Yard and Garden: Growing Bearded Irises

May 23, 2018, 2:12 pm | Richard Jauron, Willy Klein

yellow iris bloom.AMES, Iowa -- It's a magical time when bearded irises unfurl their pencil-slim buds to reveal a kaleidoscope of color in spring. Bearded iris is among the most elegant and easy to grow, flowers of spring. Follow these tips from Iowa State University Extension and Outreach horticulturists to maintain a colorful, attractive iris planting.

My bearded irises are no longer blooming well. Why?  

The bearded irises may need to be divided. Bearded irises should be divided every three to five years, as the plants quickly become overcrowded and don’t bloom well. July or August is the best time to dig, divide and transplant bearded irises.  

Lack of sunlight could be another possibility. Bearded irises bloom best in full sun. Plants need at least six hours of direct sun per day for best flowering. Plants in partial shade may not bloom well and should be transplanted to a sunny site.  

How do I care for bearded irises after they are done blooming?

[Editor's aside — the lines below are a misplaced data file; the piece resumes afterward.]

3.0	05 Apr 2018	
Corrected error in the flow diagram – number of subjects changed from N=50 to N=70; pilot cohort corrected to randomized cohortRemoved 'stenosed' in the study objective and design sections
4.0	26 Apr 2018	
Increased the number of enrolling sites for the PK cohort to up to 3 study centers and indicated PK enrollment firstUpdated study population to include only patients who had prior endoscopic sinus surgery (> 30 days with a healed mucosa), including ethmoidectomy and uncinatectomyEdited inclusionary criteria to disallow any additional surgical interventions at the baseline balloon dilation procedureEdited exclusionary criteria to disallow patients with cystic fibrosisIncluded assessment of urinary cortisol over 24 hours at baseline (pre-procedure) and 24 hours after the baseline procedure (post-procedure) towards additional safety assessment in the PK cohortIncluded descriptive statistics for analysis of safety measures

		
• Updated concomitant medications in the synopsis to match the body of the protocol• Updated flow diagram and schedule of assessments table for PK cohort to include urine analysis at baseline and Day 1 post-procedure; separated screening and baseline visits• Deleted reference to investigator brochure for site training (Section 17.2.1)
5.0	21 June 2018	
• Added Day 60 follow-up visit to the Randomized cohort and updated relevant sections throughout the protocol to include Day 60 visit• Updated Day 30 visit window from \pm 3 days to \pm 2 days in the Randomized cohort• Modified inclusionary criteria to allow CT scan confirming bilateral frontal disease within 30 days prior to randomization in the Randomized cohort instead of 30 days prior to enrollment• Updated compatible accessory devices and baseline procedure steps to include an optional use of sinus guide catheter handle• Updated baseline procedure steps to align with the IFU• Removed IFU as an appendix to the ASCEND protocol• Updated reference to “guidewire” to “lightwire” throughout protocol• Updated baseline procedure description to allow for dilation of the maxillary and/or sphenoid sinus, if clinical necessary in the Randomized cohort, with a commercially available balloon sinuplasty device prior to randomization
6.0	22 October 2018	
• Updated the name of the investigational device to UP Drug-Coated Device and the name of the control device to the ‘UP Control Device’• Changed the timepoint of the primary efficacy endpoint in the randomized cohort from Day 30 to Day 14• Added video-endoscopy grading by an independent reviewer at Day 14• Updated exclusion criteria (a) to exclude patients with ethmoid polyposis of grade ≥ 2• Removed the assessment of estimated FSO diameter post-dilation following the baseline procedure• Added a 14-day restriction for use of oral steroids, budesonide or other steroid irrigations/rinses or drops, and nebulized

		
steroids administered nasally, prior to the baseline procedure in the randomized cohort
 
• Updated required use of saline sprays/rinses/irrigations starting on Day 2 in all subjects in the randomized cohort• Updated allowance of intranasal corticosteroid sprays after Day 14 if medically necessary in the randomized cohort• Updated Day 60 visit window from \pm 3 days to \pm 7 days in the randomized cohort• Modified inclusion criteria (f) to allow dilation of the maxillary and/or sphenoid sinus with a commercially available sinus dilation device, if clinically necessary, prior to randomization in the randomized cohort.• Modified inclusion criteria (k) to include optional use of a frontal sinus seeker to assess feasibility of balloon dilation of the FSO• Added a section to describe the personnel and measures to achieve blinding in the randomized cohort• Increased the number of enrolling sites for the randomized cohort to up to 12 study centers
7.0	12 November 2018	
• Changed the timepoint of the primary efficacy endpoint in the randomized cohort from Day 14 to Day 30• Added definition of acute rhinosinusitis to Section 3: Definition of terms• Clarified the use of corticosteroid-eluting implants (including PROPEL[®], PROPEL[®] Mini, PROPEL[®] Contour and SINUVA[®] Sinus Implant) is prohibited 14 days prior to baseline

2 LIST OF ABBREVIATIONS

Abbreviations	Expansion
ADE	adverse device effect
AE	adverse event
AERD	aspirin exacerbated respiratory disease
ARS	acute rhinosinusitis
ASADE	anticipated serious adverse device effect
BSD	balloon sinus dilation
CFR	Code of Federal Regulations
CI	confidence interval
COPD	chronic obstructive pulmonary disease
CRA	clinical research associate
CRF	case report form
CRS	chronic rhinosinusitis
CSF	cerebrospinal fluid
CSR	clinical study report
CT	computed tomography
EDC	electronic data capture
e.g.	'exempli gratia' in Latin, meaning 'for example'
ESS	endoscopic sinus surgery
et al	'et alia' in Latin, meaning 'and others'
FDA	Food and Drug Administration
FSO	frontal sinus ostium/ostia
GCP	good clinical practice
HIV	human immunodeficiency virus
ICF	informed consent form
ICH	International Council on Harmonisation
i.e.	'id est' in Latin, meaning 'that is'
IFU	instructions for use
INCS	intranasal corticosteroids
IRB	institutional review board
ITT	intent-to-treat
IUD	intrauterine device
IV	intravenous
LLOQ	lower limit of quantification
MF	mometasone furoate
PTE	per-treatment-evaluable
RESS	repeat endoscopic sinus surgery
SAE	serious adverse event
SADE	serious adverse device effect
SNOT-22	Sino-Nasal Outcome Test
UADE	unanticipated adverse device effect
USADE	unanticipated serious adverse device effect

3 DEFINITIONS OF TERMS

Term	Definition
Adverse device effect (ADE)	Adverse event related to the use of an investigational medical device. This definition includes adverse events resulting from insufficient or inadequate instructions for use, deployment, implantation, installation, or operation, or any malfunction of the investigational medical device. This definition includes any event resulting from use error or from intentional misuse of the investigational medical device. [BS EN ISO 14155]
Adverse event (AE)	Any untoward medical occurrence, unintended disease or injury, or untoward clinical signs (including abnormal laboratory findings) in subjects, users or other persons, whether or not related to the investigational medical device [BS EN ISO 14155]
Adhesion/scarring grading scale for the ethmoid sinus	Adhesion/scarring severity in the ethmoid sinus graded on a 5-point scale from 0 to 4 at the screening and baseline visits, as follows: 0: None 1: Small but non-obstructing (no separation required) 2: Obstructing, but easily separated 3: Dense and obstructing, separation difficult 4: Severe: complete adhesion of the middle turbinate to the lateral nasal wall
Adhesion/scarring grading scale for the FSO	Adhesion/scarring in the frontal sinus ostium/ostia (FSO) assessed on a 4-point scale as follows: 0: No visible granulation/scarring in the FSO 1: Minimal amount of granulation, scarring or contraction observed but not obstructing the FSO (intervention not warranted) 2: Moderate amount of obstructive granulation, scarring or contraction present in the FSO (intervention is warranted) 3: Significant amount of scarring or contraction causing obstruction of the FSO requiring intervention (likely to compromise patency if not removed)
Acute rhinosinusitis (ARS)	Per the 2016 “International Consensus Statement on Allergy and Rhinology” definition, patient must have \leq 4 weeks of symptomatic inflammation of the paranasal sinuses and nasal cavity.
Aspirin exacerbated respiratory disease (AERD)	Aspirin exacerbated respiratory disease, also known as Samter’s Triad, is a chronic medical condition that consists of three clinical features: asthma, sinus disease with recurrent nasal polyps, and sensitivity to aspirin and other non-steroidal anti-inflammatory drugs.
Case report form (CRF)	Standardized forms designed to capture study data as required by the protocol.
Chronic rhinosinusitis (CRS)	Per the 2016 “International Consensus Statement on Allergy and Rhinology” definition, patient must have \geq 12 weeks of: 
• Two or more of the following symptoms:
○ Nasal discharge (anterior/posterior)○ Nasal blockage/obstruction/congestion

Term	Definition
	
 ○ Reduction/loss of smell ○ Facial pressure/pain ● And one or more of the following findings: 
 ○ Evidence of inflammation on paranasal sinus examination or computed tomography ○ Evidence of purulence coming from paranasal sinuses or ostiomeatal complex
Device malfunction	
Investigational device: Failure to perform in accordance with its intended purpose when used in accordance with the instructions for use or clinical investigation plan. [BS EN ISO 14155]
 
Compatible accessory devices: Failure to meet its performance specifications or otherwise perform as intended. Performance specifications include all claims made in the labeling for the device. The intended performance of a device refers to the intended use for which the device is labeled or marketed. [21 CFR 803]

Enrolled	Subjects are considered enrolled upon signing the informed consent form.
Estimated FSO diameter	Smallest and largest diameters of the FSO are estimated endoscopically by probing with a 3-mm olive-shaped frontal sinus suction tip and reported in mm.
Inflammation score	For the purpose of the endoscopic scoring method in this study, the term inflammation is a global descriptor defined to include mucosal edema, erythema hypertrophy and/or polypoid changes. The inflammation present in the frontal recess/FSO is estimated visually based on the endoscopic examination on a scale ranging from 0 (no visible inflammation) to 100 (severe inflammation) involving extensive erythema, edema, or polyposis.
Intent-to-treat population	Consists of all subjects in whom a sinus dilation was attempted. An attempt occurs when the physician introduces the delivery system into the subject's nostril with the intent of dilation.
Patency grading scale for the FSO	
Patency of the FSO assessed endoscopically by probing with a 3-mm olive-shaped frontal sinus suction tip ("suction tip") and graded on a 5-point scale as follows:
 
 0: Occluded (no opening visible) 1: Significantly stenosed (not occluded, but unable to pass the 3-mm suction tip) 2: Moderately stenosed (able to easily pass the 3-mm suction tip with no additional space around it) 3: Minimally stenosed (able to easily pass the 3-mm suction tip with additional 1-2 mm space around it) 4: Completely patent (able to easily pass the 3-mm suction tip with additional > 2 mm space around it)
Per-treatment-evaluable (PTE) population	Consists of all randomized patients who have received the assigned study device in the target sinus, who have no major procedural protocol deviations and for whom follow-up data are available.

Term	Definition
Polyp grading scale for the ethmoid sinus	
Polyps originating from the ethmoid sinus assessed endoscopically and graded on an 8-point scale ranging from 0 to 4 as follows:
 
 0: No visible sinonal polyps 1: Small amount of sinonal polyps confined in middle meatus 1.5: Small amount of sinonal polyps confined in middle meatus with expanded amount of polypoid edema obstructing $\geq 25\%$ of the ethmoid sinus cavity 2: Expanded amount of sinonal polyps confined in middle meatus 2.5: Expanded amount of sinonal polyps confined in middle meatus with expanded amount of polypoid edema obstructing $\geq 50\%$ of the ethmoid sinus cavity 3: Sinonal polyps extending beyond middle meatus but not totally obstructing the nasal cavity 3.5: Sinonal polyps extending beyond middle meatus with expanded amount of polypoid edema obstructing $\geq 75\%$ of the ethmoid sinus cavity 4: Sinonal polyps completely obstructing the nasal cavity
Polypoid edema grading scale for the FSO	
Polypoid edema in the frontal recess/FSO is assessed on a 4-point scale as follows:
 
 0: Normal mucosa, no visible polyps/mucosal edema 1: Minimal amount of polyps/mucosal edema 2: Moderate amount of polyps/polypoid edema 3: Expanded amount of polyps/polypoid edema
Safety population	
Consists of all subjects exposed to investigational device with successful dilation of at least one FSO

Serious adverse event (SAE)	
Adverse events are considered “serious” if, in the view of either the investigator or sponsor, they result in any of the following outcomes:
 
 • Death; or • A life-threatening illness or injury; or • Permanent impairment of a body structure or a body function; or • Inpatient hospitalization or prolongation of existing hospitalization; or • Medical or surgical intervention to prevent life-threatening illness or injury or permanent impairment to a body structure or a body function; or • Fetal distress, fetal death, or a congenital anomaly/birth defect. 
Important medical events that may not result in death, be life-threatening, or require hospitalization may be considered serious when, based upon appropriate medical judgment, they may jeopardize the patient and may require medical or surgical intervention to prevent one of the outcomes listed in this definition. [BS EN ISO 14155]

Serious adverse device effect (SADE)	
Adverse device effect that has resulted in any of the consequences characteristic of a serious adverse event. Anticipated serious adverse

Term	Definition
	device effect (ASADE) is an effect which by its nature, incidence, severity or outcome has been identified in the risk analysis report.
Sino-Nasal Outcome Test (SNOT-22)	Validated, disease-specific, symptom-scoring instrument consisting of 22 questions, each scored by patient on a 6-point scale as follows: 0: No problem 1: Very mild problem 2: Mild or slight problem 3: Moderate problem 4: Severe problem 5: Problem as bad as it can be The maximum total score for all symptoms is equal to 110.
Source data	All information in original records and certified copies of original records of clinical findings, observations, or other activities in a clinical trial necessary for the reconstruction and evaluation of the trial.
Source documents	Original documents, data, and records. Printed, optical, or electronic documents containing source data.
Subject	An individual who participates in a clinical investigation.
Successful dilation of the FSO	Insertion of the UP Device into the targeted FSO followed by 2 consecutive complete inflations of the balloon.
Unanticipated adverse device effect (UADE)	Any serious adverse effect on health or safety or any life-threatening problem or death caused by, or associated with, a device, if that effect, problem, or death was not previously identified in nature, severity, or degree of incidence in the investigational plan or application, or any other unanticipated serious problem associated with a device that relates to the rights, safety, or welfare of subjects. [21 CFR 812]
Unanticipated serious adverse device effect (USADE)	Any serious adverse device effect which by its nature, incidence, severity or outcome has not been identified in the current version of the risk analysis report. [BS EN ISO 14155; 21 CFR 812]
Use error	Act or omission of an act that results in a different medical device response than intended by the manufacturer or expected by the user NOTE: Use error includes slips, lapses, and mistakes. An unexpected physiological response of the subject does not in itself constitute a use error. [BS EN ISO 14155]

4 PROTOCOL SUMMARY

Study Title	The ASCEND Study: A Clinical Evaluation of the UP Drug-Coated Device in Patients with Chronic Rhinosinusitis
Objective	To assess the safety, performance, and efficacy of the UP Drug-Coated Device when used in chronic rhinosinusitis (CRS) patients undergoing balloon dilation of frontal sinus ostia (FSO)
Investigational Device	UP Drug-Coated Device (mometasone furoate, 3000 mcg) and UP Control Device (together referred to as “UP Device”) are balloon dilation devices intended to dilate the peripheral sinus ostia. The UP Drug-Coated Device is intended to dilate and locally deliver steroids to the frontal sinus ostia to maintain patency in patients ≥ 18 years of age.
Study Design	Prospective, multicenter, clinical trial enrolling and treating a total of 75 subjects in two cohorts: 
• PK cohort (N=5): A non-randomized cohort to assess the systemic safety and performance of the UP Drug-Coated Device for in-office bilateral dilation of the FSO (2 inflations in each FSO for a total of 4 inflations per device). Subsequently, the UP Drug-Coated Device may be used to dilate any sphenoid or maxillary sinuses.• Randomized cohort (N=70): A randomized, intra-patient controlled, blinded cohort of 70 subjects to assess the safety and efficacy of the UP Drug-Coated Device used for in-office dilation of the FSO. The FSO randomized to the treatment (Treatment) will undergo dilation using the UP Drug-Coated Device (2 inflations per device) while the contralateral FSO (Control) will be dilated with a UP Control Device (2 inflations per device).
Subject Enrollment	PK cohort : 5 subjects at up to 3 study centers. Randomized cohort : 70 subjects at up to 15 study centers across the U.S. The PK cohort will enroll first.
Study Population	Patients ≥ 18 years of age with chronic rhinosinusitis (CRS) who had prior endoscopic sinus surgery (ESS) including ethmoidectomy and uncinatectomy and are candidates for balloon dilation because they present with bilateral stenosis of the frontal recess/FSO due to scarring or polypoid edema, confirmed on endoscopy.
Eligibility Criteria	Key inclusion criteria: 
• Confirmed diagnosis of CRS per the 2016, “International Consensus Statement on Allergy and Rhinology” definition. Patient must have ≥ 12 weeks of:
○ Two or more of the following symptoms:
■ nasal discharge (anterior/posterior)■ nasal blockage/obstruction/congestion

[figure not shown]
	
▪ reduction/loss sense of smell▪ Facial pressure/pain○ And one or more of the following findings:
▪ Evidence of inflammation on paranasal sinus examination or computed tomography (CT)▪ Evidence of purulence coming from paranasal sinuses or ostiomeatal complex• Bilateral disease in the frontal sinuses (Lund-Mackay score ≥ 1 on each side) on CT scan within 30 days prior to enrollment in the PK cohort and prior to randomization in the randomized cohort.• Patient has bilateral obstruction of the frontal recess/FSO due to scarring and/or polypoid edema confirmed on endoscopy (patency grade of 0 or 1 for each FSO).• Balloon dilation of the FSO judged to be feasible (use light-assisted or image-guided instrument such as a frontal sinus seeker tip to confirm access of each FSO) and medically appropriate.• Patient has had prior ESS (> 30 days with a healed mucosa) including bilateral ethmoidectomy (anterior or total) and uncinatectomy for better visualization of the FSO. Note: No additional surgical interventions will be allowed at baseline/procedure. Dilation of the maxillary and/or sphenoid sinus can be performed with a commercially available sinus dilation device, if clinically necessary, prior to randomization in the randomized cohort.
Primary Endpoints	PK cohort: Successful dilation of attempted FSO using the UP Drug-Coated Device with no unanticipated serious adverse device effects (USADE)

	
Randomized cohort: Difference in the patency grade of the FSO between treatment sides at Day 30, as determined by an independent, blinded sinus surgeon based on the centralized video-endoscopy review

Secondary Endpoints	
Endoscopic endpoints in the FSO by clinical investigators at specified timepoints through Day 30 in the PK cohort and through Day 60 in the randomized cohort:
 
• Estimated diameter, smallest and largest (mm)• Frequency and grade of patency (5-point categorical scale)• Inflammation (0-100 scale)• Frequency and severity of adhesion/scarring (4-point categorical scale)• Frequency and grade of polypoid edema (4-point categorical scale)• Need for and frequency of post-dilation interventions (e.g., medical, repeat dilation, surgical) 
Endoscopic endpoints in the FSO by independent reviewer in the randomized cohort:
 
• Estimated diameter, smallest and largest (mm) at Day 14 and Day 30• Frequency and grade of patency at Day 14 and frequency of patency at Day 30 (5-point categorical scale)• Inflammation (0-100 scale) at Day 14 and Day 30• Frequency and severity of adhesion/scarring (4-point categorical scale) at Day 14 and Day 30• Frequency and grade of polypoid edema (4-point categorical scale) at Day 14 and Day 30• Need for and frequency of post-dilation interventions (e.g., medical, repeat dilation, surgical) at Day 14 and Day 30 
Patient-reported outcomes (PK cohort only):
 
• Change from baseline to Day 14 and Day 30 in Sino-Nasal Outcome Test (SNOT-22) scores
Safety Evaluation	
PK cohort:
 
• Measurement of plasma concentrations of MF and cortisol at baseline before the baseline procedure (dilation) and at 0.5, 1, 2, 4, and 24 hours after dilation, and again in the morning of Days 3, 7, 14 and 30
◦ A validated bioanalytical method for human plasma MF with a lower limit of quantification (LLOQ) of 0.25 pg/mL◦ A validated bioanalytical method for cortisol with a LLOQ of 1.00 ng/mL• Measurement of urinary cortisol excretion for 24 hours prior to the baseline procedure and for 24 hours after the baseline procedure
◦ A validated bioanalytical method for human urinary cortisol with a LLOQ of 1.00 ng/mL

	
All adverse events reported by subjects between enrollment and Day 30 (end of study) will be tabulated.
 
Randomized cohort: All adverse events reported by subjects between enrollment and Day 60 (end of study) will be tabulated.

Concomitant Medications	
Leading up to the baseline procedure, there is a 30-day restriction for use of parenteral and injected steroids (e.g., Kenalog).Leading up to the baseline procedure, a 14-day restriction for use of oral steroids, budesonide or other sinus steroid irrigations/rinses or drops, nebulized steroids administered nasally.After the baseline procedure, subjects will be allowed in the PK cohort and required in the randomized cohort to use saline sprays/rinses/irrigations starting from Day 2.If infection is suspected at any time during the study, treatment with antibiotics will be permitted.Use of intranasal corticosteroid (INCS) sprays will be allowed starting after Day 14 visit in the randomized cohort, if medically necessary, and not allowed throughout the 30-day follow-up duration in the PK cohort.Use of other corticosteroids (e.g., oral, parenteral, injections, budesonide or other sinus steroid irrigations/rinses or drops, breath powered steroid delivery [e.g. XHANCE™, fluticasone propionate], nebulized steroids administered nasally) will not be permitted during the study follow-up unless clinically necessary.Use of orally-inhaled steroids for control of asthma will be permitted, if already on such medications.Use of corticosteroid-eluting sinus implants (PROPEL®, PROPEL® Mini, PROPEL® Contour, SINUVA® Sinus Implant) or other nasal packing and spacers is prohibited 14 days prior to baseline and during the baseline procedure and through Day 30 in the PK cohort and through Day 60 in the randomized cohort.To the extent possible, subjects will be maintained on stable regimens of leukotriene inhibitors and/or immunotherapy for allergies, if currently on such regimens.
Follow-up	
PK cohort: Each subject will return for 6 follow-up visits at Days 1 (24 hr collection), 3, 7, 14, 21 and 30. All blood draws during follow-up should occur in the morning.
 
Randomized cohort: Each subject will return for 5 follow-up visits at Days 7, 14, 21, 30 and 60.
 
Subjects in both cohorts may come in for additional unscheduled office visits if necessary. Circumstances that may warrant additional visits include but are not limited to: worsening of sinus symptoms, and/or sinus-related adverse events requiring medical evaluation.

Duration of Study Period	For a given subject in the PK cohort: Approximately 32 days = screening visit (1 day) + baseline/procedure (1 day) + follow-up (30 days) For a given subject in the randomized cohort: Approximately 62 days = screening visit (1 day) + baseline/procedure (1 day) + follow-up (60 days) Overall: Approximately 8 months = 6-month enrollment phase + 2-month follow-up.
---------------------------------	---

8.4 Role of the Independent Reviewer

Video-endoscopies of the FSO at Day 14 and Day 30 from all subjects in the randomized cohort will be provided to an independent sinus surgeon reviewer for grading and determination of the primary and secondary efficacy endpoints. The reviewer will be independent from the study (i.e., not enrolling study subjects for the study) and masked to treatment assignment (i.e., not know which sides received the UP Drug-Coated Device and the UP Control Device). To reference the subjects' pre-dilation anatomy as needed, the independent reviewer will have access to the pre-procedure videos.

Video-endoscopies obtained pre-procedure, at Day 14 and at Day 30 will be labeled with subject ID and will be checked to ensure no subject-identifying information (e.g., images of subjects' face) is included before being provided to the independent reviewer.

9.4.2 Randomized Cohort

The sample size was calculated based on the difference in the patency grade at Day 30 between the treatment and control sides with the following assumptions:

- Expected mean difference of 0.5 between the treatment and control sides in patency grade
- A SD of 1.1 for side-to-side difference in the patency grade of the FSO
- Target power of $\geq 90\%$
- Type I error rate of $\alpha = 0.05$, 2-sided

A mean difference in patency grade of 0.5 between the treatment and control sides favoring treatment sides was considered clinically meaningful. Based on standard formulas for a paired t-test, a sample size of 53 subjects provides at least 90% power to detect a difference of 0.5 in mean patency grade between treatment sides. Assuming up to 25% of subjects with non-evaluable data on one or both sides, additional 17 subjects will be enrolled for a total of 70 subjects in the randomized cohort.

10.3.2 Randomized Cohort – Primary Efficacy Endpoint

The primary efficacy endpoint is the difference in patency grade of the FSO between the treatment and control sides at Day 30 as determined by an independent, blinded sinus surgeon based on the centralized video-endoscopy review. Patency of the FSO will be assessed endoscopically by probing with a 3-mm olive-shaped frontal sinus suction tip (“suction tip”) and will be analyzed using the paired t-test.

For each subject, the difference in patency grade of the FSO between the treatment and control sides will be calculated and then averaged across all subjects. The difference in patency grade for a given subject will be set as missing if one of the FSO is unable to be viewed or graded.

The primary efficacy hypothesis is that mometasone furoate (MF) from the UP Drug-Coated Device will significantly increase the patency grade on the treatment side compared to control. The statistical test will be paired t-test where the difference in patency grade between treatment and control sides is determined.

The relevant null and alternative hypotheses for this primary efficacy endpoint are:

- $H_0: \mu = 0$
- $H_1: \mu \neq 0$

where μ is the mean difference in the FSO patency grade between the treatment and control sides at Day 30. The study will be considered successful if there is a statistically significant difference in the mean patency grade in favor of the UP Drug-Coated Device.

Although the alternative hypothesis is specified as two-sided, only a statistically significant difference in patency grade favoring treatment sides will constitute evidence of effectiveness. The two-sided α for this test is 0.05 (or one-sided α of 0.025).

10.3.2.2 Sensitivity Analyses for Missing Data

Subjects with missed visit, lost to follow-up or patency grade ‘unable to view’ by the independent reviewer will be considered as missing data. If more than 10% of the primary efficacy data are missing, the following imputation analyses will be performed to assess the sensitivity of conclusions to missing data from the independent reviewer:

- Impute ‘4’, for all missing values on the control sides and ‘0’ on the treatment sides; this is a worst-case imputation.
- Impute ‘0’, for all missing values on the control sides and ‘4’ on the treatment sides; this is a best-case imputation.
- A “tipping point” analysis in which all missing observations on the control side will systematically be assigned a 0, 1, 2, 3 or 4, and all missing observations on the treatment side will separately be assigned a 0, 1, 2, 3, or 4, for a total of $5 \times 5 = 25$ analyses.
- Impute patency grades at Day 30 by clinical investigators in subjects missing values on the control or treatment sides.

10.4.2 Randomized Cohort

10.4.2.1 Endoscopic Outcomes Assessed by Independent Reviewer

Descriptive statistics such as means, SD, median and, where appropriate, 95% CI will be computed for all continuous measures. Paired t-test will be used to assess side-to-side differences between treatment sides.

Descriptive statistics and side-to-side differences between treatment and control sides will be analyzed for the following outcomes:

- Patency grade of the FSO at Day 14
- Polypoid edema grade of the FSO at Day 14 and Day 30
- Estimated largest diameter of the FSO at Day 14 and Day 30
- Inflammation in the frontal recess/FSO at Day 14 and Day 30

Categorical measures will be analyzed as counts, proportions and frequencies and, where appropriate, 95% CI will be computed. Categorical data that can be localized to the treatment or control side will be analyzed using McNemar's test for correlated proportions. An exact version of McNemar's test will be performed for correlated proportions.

As soon as bearded irises are done blooming, remove the spent flowers. Removal of the spent flowers improves the appearance of the plants and prevents seed pod formation. Bearded irises require little care during the summer months. In late fall or early spring, remove the dead iris foliage. This helps to control leaf spot and iris borer. To prevent overcrowding, bearded irises should be divided every three to five years in July or August.  

How do I control grasses in my iris bed?  

Annual grasses, such as crabgrass and foxtail, can be controlled by hand pulling.  

Perennial grasses, such as quackgrass, are much more difficult to control as they spread via underground stems or rhizomes.  (All of the rhizomes must be completely destroyed to control quackgrass.)  

When confronted with an iris bed infested with quackgrass, one option is to dig up the irises in July or August and replant them in a different (weed-free) location. Another option is to dig up the irises in July or August, set the irises in a shady location, and then dig up the grass and carefully remove the rhizomes and other plant parts. Dig up the area two or three times over a five to six week period, each time removing any rhizomes visible in the soil. Replant the irises in their original location after thorough eradication efforts.  
Herbicide options are rather limited. Products containing fluazifop-p (such as Ortho Grass B Gon Garden Grass Killer) kills weedy grasses without harming iris and other ornamentals. The non-selective herbicide glyphosate (Roundup and other products) is another possibility. Glyphosate must be selectively applied to the grass foliage (possibly using a foam-type paintbrush) without getting it on the irises.  


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